“It was the eventual sale of the old Owens Rural depot here in town to a property developer that helped with the purchase of this site and allowed us to build the facility.” Focusing in on the Kurow branch – its roots hark back to Waitaki Transport, and the buyout of that company by Owens Rural.

“In the time we’ve owned it, we’ve opened depots in both Fairlie and most recently Waimate, and that’s all about closing circuits and making corridors more efficient. We’ve had a bit of a restructure in the stock division in the past couple of years and things are working well. We’ve put a lot in place, and it’s paying off.”

The state-of-the-art wash facility is used by both company trucks and those in the area needing to wash out between loads.

On the subject of trucks

“The relationship with Southpac goes back to 1991. I was driving an International 3072B, and it had a leaking hub seal. I called Philip, and it was never going to make it back to Methven, so he sent me into Timaru Motors. That’s when Philip met Russell Marr and Mike Gillespie, and the relationship started from there pretty much. When the split in that business happened, Russel went to PCV, and Mike went the other way to Southpac. We maintained relationships with both over the years, but Southpac’s certainly become the dominant supplier.

“It’s about back-up and support, Dave. That’s really the key. There are 92 DAFs across the group, with some in build, and about 31 Kenworths in the fleet also.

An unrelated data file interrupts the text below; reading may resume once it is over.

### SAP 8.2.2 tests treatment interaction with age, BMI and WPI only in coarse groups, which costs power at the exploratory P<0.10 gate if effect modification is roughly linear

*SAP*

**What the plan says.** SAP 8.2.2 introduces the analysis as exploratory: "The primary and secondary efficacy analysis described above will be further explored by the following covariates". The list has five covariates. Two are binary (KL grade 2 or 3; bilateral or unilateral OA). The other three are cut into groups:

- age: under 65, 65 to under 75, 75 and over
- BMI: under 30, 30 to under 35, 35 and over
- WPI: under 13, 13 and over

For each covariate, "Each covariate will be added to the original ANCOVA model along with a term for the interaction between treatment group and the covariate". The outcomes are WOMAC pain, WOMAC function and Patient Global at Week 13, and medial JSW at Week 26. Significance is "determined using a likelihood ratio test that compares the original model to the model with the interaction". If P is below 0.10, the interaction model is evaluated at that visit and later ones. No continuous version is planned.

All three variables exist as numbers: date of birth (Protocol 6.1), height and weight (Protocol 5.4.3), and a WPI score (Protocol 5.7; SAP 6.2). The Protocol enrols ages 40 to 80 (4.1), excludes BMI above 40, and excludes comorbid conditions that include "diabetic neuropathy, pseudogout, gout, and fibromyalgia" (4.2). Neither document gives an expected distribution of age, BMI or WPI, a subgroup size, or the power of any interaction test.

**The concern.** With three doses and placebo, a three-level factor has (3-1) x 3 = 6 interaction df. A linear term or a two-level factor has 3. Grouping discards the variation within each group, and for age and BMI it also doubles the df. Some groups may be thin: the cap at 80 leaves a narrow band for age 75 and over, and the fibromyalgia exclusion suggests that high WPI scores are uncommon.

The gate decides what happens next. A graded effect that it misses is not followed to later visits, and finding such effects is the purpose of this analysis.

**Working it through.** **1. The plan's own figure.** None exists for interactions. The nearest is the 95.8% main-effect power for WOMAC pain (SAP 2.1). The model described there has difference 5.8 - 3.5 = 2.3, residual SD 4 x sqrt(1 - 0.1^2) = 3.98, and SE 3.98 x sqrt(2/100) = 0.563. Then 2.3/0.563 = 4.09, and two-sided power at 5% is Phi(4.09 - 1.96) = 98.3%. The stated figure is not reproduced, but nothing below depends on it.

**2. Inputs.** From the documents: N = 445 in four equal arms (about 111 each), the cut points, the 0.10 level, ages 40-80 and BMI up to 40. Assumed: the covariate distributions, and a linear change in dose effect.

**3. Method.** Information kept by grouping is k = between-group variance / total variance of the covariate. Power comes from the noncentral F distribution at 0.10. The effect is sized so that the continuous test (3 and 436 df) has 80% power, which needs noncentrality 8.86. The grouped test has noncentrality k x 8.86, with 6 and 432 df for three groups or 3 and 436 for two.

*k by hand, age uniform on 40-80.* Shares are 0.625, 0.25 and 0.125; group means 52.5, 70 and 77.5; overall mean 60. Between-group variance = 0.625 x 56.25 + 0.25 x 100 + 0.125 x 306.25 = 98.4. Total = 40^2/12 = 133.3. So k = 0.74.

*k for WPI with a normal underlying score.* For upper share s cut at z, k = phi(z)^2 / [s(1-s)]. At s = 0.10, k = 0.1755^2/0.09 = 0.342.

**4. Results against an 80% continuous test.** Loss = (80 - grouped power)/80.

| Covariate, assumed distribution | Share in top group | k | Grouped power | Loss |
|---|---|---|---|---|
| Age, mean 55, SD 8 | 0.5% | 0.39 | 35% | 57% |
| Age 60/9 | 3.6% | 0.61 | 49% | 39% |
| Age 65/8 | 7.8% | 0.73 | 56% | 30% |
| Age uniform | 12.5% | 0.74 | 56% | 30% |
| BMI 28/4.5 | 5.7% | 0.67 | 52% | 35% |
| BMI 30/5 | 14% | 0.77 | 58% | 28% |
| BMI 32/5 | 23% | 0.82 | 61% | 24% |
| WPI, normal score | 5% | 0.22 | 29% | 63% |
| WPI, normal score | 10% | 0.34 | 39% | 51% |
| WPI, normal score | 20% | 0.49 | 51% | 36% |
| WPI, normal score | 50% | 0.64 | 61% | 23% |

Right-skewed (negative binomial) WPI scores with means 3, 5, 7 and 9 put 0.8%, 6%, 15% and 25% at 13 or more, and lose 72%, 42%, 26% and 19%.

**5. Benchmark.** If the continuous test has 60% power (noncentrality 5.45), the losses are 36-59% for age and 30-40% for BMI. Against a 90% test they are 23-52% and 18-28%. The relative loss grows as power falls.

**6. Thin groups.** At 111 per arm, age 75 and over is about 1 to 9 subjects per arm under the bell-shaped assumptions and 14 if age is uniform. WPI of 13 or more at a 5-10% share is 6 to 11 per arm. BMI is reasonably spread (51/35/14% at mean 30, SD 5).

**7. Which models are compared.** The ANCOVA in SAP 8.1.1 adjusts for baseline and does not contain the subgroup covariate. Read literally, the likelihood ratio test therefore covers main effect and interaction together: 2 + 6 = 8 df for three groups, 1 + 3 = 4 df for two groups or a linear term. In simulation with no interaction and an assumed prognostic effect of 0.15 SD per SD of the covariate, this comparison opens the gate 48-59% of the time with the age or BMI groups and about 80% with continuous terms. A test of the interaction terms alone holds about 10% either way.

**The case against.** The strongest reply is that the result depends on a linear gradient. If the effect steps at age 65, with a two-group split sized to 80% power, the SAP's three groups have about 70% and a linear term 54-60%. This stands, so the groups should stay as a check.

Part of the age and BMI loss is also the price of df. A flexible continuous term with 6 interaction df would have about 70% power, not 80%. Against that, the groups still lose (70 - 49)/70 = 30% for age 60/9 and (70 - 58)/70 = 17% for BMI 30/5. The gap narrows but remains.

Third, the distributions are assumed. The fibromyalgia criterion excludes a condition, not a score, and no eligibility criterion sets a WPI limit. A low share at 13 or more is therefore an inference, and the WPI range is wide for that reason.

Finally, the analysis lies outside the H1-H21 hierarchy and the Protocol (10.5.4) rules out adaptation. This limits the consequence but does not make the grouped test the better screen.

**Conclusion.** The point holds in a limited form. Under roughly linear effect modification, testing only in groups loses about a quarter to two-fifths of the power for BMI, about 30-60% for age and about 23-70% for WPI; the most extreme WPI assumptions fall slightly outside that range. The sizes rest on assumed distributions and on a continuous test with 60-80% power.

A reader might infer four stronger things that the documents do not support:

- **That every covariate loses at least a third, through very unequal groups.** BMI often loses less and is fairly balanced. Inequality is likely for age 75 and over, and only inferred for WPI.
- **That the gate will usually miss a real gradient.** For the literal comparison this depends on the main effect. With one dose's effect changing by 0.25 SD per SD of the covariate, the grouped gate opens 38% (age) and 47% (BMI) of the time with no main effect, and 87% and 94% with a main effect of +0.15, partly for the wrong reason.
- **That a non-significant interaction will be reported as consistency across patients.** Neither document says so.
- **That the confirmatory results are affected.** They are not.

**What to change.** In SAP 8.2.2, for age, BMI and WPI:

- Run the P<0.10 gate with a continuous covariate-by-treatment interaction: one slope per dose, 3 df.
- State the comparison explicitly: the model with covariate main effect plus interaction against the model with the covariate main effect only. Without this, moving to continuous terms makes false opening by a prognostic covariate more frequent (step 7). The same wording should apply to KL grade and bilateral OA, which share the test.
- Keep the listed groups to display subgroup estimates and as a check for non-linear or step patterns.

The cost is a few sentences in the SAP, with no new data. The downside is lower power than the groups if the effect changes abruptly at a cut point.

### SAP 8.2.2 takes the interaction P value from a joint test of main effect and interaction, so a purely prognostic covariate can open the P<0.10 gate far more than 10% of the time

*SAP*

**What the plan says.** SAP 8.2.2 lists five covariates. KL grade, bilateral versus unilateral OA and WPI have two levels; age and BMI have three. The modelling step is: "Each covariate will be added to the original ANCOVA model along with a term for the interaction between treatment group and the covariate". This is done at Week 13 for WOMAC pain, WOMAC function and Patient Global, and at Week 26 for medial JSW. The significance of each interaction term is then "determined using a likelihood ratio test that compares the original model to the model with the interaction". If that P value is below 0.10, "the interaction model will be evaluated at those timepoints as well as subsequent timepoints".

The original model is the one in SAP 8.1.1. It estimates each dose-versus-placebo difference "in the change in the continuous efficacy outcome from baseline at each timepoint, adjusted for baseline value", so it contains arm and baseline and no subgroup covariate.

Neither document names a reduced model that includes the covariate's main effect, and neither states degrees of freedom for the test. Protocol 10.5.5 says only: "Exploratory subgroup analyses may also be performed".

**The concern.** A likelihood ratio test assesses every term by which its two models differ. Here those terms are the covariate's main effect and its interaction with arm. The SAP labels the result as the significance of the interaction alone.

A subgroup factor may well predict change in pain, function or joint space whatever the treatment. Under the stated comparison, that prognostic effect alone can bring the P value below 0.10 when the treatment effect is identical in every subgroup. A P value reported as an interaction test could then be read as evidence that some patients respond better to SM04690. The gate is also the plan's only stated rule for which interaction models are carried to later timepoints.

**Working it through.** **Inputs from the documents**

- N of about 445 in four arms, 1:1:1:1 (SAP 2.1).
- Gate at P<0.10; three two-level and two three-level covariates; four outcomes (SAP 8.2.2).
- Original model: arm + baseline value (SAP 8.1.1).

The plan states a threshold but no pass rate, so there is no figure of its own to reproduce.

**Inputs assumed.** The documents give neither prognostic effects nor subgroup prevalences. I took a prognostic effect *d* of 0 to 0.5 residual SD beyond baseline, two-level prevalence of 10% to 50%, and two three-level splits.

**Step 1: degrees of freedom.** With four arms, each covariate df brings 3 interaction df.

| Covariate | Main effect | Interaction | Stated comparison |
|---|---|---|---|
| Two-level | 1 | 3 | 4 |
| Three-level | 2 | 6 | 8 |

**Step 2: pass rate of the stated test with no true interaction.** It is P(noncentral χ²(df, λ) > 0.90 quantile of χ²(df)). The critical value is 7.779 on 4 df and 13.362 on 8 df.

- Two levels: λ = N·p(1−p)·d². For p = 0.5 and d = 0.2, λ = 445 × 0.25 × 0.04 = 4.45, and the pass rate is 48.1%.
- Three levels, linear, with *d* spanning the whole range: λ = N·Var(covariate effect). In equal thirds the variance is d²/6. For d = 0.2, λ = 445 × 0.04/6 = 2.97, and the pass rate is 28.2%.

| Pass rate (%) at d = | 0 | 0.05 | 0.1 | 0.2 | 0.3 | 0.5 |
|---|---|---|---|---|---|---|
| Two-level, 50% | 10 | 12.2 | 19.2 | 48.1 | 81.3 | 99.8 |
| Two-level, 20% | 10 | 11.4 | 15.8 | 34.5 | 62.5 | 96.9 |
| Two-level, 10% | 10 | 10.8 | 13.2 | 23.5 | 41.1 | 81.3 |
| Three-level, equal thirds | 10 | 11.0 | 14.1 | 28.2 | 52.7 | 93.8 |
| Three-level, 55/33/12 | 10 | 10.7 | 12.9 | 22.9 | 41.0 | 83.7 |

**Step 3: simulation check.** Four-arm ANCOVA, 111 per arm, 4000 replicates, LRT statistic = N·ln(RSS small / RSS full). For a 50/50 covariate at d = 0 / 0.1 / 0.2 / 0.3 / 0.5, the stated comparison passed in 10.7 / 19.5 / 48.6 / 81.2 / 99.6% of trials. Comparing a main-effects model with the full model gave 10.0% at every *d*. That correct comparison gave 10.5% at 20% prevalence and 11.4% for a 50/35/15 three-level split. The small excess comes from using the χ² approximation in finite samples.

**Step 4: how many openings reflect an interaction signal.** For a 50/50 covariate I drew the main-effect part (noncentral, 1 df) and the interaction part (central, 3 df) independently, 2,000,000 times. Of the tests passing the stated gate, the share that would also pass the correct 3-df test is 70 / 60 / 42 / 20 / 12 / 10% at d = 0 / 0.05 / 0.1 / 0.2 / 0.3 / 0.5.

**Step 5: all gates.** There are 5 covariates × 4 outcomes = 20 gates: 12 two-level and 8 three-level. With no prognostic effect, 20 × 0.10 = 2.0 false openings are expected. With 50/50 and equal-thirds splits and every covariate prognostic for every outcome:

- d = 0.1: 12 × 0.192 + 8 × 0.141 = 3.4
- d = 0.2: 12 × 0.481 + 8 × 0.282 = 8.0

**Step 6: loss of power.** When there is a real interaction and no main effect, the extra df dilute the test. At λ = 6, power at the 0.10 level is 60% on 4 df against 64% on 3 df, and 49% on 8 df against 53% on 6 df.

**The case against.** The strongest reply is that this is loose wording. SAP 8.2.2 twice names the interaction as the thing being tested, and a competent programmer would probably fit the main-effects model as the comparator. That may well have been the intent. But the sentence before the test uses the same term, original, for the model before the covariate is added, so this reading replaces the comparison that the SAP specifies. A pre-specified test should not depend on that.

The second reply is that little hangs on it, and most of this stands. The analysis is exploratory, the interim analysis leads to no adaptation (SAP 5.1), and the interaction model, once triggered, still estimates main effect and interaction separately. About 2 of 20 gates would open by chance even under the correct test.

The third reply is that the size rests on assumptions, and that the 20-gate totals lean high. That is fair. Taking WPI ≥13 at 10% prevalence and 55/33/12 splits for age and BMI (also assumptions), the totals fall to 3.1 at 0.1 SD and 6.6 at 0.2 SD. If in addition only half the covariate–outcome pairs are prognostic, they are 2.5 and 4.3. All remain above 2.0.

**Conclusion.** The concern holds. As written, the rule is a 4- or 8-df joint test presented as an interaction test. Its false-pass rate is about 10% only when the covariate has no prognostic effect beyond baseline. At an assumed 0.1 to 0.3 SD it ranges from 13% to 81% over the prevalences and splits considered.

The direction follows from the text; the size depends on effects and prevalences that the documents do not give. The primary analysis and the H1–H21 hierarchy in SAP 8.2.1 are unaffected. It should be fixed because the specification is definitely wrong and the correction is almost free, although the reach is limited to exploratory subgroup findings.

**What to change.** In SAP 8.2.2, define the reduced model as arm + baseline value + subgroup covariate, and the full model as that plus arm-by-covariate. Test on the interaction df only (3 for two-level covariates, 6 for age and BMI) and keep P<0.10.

“The guys will always tell you more power would be good, but I remember the first 525 [hp] Foden turning up and thinking, ‘Man! That’s the ultimate!’ Now the DAFs are 530! Yep, I appreciate things have changed and weights are up, but running up and down the east coast, there’s really only the Kilmog, north of Dunedin, and the Hundalee hills south of Kaikoura that are a bit of a grind. Plus, there’s more and more traffic every day. You’re not really getting anywhere any quicker. It’d be nice to have 700hp, but you’ll only be a minute or two quicker where we operate most of the time.

“Yeah, we’ve had great run from the DAFs, all in all. The 60,000km oil change intervals are a real good thing. And that’s the same right across the spectrum of work.

“All things considered, we’re pretty happy with the trucks, but like I said, it’s about support, and Southpac has been very obliging the whole way through.”